For advancing this line of attack, Republicans and other conservatives are roundly condemning Gingrich. The president of the right-wing Club For Growth has accused Newt of engaging in “economically ignorant class warfare” and making an "attack on a basic tenet of economic freedom."

Newt has rightly countered: "Criticizing one businessman for one set of practices is not an assault on capitalism." Of course that's true. But there's a good reason today's conservatives cannot agree to that. They're all in. They have fully committed to the free market strand of conservatism.

Note how John McCain put it to Fox News: "To go after [Romney], on really what is the essence of what we Republicans believe about economy, is a serious mistake.... There's an alternative to how Bain does business. It's called communism."

In other words, the distinction Newt makes -- between the ideal of capitalist competition and the predatory practices of Bain -- simply does not exist for today's Republican Party. It is either unrestrained free market, with all of its excesses and destruction (both "creative" and not), or it is communism. There is no middle ground.

Republicans and conservatives cannot acknowledge the conservative moral legitimacy of the Gingrich critique because they have been damning it for at least the last three years. To say that Gingrich has a point would invalidate their entire critique of Barack Obama: it would expose the "Obama is a socialist" line for the idiocy that it is.

It is Obama who has been making the conservative critique of capitalism. It is Obama who has been criticizing specific businessmen and specific business practices. It is Obama who has championed Wall Street reform and consumer protection -- not because he doesn't believe in capitalism (as Republican demagoguery would have it), but because, like Theodore and Franklin Roosevelt before him, he sees that capitalism is in crisis and needs to be saved from its greatest and most self-destructive excesses.

There is no room for such a view among the power elites of the Republican Party and conservative movement. They have forgotten that the moral component of conservatism was never merely lip-service opposition to abortion or gay marriage. At its best, it has been much more than that.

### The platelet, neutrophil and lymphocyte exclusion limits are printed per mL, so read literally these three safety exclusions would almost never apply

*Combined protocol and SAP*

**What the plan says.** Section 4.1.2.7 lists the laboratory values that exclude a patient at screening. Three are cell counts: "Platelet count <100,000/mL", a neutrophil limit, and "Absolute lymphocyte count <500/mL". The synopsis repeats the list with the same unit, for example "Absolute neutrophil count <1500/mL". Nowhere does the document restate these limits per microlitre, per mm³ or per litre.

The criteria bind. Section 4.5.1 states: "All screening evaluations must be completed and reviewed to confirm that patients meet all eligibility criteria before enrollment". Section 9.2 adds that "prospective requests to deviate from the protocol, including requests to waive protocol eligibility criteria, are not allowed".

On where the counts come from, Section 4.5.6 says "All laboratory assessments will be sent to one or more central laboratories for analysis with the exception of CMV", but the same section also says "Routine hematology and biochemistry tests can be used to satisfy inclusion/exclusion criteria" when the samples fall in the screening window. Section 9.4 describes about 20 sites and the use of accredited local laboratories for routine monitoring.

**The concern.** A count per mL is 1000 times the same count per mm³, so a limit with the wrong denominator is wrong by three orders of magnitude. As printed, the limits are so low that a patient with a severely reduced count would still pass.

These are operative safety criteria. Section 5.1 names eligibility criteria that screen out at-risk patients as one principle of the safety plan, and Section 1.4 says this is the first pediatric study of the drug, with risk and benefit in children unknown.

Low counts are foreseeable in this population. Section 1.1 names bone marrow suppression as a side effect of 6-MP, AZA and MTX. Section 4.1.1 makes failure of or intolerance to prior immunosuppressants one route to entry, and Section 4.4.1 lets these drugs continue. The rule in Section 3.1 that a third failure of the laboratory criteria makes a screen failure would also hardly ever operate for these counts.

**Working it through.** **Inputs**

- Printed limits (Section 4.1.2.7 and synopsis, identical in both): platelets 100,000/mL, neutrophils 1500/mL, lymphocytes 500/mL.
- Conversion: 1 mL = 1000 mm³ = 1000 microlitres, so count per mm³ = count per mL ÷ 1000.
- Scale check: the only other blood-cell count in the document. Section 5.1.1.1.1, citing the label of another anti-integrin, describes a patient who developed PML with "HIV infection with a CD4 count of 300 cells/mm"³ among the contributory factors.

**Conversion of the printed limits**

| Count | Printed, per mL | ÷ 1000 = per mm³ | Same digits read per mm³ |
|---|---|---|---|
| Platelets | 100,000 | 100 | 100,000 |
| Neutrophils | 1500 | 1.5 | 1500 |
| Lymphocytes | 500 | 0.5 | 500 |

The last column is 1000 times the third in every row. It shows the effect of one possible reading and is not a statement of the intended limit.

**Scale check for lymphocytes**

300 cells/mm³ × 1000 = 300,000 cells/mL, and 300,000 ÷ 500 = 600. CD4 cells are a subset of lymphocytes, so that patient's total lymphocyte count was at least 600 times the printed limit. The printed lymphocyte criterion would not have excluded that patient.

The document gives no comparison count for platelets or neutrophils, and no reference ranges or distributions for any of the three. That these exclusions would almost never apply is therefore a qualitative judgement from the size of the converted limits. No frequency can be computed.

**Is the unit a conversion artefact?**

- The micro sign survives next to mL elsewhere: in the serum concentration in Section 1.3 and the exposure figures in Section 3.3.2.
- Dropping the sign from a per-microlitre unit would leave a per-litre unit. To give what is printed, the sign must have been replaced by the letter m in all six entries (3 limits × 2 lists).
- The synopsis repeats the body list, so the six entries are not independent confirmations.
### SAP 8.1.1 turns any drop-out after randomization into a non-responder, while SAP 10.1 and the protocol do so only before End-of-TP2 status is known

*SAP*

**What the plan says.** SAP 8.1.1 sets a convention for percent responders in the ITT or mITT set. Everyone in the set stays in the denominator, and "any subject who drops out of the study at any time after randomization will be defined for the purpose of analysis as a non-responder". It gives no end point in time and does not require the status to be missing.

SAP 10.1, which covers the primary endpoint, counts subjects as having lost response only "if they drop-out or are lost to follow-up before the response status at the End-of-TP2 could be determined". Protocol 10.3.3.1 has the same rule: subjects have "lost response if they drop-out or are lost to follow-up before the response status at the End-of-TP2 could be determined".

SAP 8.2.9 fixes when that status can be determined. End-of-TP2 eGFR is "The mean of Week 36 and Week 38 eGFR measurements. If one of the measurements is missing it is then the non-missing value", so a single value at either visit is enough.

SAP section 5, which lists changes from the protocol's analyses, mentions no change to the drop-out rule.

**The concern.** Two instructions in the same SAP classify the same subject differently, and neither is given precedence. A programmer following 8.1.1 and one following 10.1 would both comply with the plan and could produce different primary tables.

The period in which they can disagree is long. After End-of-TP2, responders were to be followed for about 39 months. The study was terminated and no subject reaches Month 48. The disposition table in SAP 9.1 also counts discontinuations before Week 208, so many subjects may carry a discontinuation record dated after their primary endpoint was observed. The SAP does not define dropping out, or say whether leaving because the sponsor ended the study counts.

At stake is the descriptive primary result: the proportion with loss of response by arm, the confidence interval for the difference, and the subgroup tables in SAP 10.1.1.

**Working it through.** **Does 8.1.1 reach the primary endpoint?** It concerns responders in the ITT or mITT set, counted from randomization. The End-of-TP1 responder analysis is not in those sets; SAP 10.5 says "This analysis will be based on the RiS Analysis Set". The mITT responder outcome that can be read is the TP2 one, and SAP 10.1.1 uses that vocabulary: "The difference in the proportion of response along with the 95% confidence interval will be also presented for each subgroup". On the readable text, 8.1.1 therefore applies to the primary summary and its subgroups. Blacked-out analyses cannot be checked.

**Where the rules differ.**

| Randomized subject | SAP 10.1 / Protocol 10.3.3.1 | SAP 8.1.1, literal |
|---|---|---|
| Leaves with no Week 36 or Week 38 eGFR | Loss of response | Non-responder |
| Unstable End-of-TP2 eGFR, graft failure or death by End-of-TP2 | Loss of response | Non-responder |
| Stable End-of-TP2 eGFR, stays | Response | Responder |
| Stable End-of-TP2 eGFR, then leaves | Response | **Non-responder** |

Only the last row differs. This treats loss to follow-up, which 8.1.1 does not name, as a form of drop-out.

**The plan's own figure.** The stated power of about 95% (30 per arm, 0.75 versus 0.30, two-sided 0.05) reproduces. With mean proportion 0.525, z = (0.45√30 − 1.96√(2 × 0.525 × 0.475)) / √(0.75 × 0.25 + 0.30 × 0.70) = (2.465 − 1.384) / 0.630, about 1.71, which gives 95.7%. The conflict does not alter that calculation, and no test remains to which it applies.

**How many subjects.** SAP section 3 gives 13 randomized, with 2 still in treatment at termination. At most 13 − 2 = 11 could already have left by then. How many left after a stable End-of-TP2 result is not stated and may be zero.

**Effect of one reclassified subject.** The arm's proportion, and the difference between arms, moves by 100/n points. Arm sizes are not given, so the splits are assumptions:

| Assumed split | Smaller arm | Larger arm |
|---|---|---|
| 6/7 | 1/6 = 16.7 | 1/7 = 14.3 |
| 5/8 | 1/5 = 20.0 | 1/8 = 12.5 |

Reagan knew that. As Obama has adroitly noted, his so-called "Buffett Rule," far from being "class warfare," was Reagan's idea.  In 1985, Reagan said that tax loopholes "sometimes made it possible for millionaires to pay nothing, while a bus driver was paying ten percent of his salary, and that’s crazy.... Do you think the millionaire ought to pay more in taxes than the bus driver or less?"

That same year, Reagan said the following:
I told some people ... of a letter that I just received ... from a man out here in the country, an executive who's earning in six figures -- well above $100,000 a year. He wrote me in support of the tax plan because he said, “I am legally able to take advantage of the present tax code -- nothing dishonest, doing what the law prescribes -- and wind up ... paying a smaller tax than my secretary pays.” And he wrote me the letter to tell me he'd like to come to Washington and testify before Congress as to how that's possible for him to do and why it is wrong [emphasis added].
Legal, nothing dishonest -- but wrong. Reagan knew the difference, and knew how important that difference was politically. Today, in his political desperation, Newt Gingrich also knows it matters politically.

In his segment on Romney's Bain problem Wednesday night, Lawrence O'Donnell put it beautifully:
The freedom to choose our occupations, the freedom to choose what we will do for money, requires us to check, not just if it's legal, but if it is the right thing to do.... What we do for money, and what harm we do while doing it, goes a long way to define who we are.
O'Donnell is a liberal, but that is a fundamentally conservative statement: freedom is not license, freedoms come with responsibilities, and we are responsible not just to ourselves, but to others and to our communities.

This debate over Romney and Bain is not about Republicans sounding like Democrats, or about both parties trying to be economic populists: it is about the moral dimension of our politics. It's something that a significant number of Republican voters value, but that the radical individualists among the Tea Partiers and libertarians either reject or flatly deny, and the corporate elite don't even understand.

Gingrich is, of course, primarily motivated to make these attacks by personal animus to Romney due to the negative ads that killed Newt's chances in Iowa. But one of Newt's (few) political virtues is that he does sometimes see a bigger picture. In this case, he knows that the Republicans, if they nominate Mitt Romney, are handing this potent political issue to President Obama, and with it, possibly, an essential component of Republican political success over the last 30 years.

If Obama can take advantage of Romney's moral blindness and regain a significant number of Reagan Democrats, he will win re-election. If he can go further and recapture the mantle of the moral dimension of politics, he can realign American politics and fracture the Reagan coalition.


  1. This is a thoughtful and insightful essay. I'll share it with my students this semester in my 20th C. US course. And a shout out to Melissa Walker for bringing this to my attention, via Facebook.